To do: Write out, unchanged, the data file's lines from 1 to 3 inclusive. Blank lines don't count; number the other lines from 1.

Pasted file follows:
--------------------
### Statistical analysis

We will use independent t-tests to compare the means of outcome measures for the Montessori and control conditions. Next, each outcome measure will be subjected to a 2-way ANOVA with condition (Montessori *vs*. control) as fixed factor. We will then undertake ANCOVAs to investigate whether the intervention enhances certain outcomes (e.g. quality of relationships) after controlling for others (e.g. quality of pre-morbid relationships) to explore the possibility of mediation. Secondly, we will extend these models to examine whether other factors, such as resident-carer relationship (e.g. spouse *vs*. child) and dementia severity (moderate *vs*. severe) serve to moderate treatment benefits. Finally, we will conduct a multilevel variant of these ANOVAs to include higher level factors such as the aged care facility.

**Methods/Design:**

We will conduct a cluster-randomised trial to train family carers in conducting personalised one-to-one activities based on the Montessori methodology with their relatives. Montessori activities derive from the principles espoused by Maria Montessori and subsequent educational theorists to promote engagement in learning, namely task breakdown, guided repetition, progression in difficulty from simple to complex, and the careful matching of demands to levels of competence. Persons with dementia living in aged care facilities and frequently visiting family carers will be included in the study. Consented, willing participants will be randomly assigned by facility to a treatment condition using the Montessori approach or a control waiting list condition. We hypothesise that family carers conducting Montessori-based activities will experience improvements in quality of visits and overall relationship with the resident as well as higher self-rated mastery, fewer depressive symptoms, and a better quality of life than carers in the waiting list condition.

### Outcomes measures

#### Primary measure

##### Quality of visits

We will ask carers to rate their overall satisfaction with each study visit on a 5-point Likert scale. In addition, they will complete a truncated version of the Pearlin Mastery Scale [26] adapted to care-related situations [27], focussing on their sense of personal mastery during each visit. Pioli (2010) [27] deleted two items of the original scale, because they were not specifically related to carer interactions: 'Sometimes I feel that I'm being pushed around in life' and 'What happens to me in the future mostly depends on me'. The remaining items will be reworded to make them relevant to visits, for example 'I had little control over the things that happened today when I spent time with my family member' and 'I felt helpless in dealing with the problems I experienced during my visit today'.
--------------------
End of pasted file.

### Statistical analysis

We will use independent t-tests to compare the means of outcome measures for the Montessori and control conditions. Next, each outcome measure will be subjected to a 2-way ANOVA with condition (Montessori *vs*. control) as fixed factor. We will then undertake ANCOVAs to investigate whether the intervention enhances certain outcomes (e.g. quality of relationships) after controlling for others (e.g. quality of pre-morbid relationships) to explore the possibility of mediation. Secondly, we will extend these models to examine whether other factors, such as resident-carer relationship (e.g. spouse *vs*. child) and dementia severity (moderate *vs*. severe) serve to moderate treatment benefits. Finally, we will conduct a multilevel variant of these ANOVAs to include higher level factors such as the aged care facility.

**Methods/Design:**